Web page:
Women in Charge

Proximity Designs
Sep 16 · 3 min read

Proximity’s Farm Advisory Services is set to expand with two new leaders at the helm.

Nang Seng Aye is passionate about soil. As one of just a handful of people in the country with a Ph.D. in Soil Science, she looks at the ground beneath her feet and sees so much more than just dirt.

“Soil is a precious, a non-renewable natural resource made up of minerals, organic material, and billions of living organisms. Without it, life wouldn’t exist,” says Nang Seng Aye.

It was a conversation many years ago with a soil scientist while Nang, then fresh out of Yezin Agricultural University, was working at the Ministry of Agriculture that set her on the path to becoming one of Myanmar’s leading agronomists.

“The soil scientist really inspired me. He taught me we’re so focused on what’s above the ground. We look at the vegetables and think ‘do they have any pests or diseases?’ but we should also be thinking about the health of the soil.”

Nang left the Ministry a year later to study farming practices in Israel, then to Belgium where she completed a Masters in Soil Science, and eventually to La Trobe University in Australia, where she completed her Ph.D.

In July last year, Proximity was delighted to welcome Nang Seng Aye onboard as our new Chief Agronomist. Since arriving at Proximity Nang’s been working non-stop overseeing the expansion of Farm Advisory Services which includes setting up trials of planting techniques on new crops like sesame, organizing agronomy and providing basic soil science classes for Yetagon Irrigation staff.

“This is the first time we’re expanding agronomy training to include our irrigation staff” said Nang Seng Aye. “Soil and water are closely related, which is why it’s important for them to also have agronomy knowledge. We want them confident in their knowledge when advising farmers on what system works best for their crop.”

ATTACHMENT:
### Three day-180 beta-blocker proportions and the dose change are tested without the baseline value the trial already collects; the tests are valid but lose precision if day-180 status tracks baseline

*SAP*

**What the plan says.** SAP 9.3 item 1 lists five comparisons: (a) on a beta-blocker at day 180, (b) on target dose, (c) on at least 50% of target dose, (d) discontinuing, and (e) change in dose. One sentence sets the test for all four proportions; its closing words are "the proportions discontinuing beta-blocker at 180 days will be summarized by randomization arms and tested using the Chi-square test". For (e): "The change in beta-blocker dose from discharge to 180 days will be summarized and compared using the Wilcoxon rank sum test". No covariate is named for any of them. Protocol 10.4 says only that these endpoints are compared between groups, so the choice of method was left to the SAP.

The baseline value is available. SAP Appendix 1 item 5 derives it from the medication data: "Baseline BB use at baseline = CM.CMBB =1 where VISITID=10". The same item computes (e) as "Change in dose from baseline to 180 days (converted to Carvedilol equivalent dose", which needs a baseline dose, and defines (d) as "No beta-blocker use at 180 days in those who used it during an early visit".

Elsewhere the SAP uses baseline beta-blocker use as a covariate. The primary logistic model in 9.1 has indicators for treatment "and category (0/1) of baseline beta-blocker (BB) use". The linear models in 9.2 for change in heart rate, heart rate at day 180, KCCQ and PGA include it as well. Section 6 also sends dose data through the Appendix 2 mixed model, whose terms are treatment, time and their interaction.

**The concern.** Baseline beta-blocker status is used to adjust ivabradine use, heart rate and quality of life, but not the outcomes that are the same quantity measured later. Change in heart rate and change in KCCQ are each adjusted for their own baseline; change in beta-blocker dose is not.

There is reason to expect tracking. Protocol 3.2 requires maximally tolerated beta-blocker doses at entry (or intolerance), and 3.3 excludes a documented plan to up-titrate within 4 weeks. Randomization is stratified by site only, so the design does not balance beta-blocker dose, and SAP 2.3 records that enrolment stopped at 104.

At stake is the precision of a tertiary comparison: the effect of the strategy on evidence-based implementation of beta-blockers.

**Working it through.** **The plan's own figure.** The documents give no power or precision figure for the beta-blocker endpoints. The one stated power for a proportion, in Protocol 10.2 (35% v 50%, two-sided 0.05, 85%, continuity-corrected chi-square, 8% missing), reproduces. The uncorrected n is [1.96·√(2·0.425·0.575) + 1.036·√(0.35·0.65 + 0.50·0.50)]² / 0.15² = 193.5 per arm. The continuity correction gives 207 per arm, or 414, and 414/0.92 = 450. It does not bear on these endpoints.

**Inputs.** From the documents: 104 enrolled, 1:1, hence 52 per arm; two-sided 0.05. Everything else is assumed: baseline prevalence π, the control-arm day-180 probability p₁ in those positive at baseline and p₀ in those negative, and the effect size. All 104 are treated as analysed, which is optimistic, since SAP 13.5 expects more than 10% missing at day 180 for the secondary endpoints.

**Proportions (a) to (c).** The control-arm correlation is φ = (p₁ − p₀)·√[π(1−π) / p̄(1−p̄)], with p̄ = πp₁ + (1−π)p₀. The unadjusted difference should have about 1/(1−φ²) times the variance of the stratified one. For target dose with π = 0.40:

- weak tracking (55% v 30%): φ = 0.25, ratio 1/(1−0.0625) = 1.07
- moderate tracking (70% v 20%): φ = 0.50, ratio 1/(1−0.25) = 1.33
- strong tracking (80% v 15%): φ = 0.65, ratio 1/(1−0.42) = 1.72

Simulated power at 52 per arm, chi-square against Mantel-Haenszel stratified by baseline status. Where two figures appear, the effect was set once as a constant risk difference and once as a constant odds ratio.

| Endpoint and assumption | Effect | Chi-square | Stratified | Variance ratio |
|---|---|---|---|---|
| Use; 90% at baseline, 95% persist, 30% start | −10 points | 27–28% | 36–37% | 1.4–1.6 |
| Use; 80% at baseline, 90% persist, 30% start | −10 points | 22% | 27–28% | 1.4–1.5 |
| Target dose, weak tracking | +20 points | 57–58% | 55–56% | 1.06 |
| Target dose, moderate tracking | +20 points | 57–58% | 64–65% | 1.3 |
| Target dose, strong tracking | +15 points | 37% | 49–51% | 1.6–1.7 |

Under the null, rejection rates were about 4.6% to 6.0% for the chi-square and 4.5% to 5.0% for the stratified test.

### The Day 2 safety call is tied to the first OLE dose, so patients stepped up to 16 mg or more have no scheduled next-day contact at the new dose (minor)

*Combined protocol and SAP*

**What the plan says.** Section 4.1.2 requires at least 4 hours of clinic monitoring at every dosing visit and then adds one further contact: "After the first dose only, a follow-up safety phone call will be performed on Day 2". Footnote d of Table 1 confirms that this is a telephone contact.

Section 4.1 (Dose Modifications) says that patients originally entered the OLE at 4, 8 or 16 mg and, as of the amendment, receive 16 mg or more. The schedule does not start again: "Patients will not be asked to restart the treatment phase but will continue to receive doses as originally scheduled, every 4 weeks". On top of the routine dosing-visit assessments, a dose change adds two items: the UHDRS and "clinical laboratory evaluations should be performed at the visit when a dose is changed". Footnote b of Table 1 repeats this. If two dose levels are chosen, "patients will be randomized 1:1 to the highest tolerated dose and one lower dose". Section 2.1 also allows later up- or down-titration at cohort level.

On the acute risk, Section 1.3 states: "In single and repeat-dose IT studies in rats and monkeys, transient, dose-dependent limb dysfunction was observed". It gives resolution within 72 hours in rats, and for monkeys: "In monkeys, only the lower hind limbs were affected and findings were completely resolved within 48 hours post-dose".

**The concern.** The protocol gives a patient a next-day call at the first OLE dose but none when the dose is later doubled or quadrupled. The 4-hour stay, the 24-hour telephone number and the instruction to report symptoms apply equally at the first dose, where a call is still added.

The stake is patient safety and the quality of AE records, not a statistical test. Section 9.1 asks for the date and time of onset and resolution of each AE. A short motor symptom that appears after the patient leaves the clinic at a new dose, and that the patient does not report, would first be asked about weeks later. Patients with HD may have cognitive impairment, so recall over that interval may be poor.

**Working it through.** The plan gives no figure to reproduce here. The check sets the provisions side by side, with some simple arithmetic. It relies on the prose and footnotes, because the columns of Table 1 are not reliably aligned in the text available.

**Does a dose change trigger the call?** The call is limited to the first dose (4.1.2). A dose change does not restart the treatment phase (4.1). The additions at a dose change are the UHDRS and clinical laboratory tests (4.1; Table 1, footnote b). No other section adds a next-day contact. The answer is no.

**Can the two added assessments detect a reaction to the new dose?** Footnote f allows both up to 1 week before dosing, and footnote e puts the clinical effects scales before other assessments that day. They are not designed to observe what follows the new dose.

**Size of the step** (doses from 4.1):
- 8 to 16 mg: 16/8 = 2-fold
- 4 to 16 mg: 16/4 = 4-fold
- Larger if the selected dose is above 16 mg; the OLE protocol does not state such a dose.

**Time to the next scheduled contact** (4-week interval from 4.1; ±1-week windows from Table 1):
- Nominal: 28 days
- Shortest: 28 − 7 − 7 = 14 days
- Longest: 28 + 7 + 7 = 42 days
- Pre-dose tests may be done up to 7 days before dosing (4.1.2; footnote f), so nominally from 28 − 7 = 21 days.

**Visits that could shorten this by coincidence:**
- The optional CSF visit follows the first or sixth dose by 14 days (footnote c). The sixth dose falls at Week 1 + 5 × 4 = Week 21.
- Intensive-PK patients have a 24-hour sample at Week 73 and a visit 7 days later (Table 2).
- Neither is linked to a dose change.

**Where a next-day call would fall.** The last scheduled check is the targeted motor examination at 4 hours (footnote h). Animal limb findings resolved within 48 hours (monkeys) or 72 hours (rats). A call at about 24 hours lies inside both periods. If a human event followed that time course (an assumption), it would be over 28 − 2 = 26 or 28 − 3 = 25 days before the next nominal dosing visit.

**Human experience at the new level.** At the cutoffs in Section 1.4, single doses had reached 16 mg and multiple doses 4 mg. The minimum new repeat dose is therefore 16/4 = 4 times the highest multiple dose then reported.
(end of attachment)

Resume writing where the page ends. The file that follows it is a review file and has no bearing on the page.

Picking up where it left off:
Working closely with Nang and the agronomy team is Sandar Aung, who joined Proximity as FAS’s new Head of Business Operations in April. Sandar, who completed her MBA at ESCE in France, has 25 years of on-the-ground experience in business operations abroad and in Myanmar, which includes founding a relief agency to administer aid in areas affected by cyclone Nargis in 2008.

Sandar brings her unique blend of commercial and social impact experience to FAS as it looks to increase revenue over the next five years by targeting half a million new farmers.

Since joining, Sandar has prioritized the expansion of nascent digital agronomy services such as our Facebook pest and disease chatbot and Shwe Pyo, an SMS-based message service that aims to deliver timely and useful farming techniques and solutions to farmer’s phones. In May, the operations team also launched sales trainings to 100+ field agronomists as part of the ongoing rollout of the Soil Health Diagnostic Service, which provides farmers with easy-to-understand recommendations on which fertilizer to use specific to their soil.

“Previous experience shows that when farmers pay even a nominal amount for agronomy advice, they’re far more likely to implement what they learn on their farm,” said Sandar Aung.

“We want to get to the point where our agronomists are able to clearly explain to new customers why this service is worth the cost. Once they see the return on investment at the end of the season they are convinced they made the right decision.”

The addition of two experienced leaders puts FAS in the best position to build on the growth of the last three years, a period which saw us serve some 150,000 new farmers. With Nang and Sandar overseeing the launch of new sesame products and services, expanding our digital capability and continuing the rollout of the Soil Health Diagnostic Service, FAS expects to serve 500,000 new customers by 2023.

Proximity Field Notes

Stories about farmers, rice and Myanmar, told by Proximity Designs

Proximity Designs

Written by

We design products and services that help rural Myanmar families achieve their goals. http://proximitydesigns.org

Proximity Field Notes

Stories about farmers, rice and Myanmar, told by Proximity Designs

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